Smoke rising from fires in pines and palmetto. Courtesy of USDA Forest Service.

1958

Tall Timbers Research Station

Tall Timbers Research Station established in Florida. The mission of Tall Timbers Research Station is to foster exemplary land stewardship through research, conservation and education. Their primary research focus is the ecology of fire and natural resource management including bobwhite quail and other wildlife in the southeastern coastal plain.

RELATED ITEMS: Tall Timbers Executive Director's Report

Man in Everglades lighting fire in grass using a drip torch. Courtesy of National Park Service.

APRIL 28, 1958

Everglades National Park

Everglades National Park ignites its first prescribed burn on Long Pine Key.

Lighting fires in palmettos and pines. Courtesy of National Park Service.

1962

Fire Ecology Conferences

Tall Timbers Research Station begins Fire Ecology Conferences which provide a forum for scientists and land managers to air views and studies on the effects of fire on a wide variety of ecosystems around the U.S. and world.

Smoke rising near Sequoia trees. Courtesy of National Park Service.

1964

Harold Biswell

Harold Biswell began using fire in Giant Sequoia restoration studies on 320 acres in Whittaker's Forest owned by the University of California near King's Canyon National Park.

San Dimas Equipment Development Center. Courtesy of USDA Forest Service.

1965

San Dimas Equipment Development Center

U.S. Forest Service Arcadia Equipment Development Center moved into new facilities and changed its name to the San Dimas Equipment Development Center.

Students practicing use of fire shelters. Courtesy of National Park Service.

1966

A-shaped Fire Shelter

U.S. Forest Service Missoula Equipment Development Center (MEDC) adapts A-shaped fire shelter using aluminum foil/glass laminate with a kraft paper barrier inner liner.

Smoke billowing up from brush and trees. Courtesy of National Park Service.

July, 1972

Moccasin Mesa Fire

Mesa Verde National Park A lightning caused fire, burned a total of 2,680 acres in Mesa Verde National Park and on Ute Mountain Ute Tribal Lands. The Park failed to recognize the potential for cultural resource damage from fire suppression activities. Fire suppression activities (primarily dozers) resulted in the destruction of numerous archeological sites. A post-fire review and investigation resulted in the establishment of a national policy to include cultural resource oversight in the management of wildland fires on all federal lands.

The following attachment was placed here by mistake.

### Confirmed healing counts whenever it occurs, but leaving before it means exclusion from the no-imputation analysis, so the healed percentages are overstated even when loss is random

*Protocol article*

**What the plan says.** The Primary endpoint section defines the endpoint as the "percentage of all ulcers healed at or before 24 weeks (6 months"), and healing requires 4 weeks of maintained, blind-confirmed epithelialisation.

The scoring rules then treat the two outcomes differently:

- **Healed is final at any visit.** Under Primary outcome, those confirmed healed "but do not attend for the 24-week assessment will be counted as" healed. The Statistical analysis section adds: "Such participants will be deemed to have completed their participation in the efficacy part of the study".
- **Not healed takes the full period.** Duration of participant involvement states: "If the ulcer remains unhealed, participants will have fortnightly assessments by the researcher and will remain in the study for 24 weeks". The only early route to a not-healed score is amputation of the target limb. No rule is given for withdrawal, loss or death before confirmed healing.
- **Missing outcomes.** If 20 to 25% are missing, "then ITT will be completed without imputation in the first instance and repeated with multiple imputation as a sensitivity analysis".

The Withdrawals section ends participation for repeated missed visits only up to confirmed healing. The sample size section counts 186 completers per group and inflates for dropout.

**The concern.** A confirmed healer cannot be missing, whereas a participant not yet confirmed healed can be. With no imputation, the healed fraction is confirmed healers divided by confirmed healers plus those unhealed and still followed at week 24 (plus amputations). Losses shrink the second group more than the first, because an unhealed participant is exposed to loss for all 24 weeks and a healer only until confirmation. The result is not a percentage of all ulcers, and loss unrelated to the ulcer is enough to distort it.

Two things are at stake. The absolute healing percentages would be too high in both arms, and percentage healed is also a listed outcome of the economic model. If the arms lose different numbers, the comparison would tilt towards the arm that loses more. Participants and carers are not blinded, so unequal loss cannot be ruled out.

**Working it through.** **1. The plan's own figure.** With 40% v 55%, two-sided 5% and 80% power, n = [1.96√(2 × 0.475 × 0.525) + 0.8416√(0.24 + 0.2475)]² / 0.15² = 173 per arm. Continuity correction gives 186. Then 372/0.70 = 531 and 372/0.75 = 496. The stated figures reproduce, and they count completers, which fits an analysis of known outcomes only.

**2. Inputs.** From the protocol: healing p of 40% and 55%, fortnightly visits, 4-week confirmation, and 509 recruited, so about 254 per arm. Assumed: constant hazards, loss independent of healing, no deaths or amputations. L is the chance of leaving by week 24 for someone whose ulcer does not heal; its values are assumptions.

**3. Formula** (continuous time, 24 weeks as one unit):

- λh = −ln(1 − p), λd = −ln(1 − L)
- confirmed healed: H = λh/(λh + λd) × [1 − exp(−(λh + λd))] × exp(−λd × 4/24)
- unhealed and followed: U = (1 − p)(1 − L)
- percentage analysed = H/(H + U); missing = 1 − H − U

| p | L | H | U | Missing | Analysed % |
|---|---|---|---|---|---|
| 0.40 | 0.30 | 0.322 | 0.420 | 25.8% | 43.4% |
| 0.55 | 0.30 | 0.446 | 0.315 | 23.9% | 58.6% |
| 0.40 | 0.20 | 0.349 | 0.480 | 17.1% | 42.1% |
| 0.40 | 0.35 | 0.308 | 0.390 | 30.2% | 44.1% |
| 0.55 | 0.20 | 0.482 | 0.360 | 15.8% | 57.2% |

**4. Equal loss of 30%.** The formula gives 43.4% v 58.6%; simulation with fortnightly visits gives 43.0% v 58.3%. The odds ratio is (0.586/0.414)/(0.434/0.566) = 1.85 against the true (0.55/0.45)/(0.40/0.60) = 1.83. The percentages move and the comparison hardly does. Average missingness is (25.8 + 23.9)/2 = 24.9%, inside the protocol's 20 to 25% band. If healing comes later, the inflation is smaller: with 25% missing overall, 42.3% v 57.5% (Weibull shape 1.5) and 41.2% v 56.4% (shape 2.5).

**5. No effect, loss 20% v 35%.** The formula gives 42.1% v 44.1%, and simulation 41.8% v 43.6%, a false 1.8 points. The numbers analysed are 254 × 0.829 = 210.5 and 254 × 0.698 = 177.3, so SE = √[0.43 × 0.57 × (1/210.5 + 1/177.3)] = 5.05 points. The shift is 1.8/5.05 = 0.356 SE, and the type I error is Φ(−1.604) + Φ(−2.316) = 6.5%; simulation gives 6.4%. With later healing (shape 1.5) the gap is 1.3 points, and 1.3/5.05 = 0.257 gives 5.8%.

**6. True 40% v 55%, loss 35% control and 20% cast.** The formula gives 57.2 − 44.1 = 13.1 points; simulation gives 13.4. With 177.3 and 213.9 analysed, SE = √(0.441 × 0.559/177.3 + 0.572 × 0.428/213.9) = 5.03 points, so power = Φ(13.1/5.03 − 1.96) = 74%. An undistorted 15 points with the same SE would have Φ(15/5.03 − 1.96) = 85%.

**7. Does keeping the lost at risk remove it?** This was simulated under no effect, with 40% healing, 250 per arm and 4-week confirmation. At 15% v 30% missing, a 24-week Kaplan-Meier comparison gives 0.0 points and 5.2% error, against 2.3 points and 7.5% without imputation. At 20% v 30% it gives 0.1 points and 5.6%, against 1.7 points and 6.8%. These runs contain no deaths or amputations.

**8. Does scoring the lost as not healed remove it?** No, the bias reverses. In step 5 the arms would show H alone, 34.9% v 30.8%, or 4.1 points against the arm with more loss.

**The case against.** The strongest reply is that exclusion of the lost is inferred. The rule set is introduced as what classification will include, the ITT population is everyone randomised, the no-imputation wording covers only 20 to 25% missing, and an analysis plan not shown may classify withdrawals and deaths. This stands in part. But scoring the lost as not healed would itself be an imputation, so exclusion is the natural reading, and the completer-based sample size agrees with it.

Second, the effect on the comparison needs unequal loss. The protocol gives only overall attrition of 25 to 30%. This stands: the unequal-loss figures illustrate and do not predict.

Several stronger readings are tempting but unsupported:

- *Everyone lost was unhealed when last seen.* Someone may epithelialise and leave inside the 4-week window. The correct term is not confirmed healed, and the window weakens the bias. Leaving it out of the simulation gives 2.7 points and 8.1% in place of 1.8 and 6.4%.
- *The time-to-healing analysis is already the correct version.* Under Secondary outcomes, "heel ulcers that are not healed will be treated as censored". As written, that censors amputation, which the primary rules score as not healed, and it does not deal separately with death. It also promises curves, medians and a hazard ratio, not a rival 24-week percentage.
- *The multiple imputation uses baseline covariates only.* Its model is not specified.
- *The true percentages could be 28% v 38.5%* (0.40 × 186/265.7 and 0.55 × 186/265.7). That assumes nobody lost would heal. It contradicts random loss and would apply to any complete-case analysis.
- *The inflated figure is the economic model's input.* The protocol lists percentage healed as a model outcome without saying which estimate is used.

Entrance to Smokey Bear Park, Capitan, NM. Courtesy of Smokey Bear Park.

NOVEMBER 9, 1976

Smokey Bear Passes Away

Smokey Bear passed away and was returned to his hometown of Capitan, New Mexico and is buried at the Smokey Bear Historical Park.

Fire burning in pine trees. Courtesy of National Interagency Fire Center.

JUNE 16, 1977

Bandelier National Monument

Bandelier National Monument Burned over 15,000 acres of lands administered by three federal agencies. The major portion of the burn was within Bandelier, burning over 10,000 acres and affecting numerous cultural sites containing artifacts dating back to the early 1100-1200's. This is the first known wildland fire event in which archeologists were used as cultural resource locators and many sites were saved as a result of this action.

1984 20-cent Smokey Bear stamp. Courtesy of U.S. Postal Service.

1984

Smokey Bear Postage Stamp

Rudolph Wendelin designed a twenty cent postage stamp depicting a bear cub clinging to a burnt tree with the famous Smokey Bear emblem as a background. This was the first and only time the U.S. Postal Service issued a postage stamp honoring an individual animal.

RELATED ITEMS: Smokey Bear

Modern view of Missoula Technology and Design Center. Courtesy of USDA Forest Service.

October, 1987

Technology and Development Program

U.S. Forest Service Equipment Development and Testing program was changed to the Technology and Development (T&D) Program. The T&D centers are located in San Dimas, CA and Missoula, MT.

Fire shelters being tested in burning forest. Courtesy of USDA Forest Service.

1995 - 1996

Field Testing

Field testing of fire shelters to determine the actual fire environment to be expected in a fire entrapment.

Flames towering behind trees. Courtesy of National Interagency Fire Center.

March, 1999

Wildfire: Feel the Heat

Wildfire: Feel the Heat, a documentary film by the film division of Discovery Communications, Inc. was released. Its showing on large screen theaters offered viewers a close-up view of wildland firefighters in action. While much of the film's focus is the drama of firefighting, it also stresses the natural inevitability of wildland fire and the cost effectiveness of using fire to reduce fuels. A series of Teacher Lesson Plans was also developed for this film.

RELATED ITEMS: IMAX's Wildfire by Discovery Pictures

Firefighter with drip torch in front of burning trees. Courtesy of National Park Service.

2000

National Fire Plan

National Fire Plan adopted which increased funding and committed federal land management agencies to treat, by burning and thinning, 40 million acres of brush and dense forest during the first decade of the new century.

Firefighter with drip torch in front of burning trees. Courtesy of National Park Service.

2002

Healthy Forest Initiative

The Healthy Forest Initiative launched to expedite administrative procedures for hazardous-fuel reduction and ecosystem-restoration projects on Federal land.

President George W. Bush with Park Ranger at Rocky Mountain National Park. Courtesy of National Park Service.

DECEMBER 3, 2003

Healthy Forest Restoration Act

P.L. 108-148 President Bush signs the Healthy Forest Restoration Act, designed to reduce the risk of wild fires by thinning dense undergrowth and brush in forested areas.

Mark Trail cartoon. Courtesy of North American Syndicate, Inc.

AUGUST 1, 2004

Smokey Bear's 60th Anniversary

Mark Trail comic strip recognizes Smokey Bear's 60th anniversary. Smokey's message included:

“...I don't promote the suppression of wildfires or prescribed fires...my message is to prevent CARELESS wildfires! Prescribed fires can be beneficial to plants and animals and to prevent wildfires if they are done under SUPERVISED conditions.”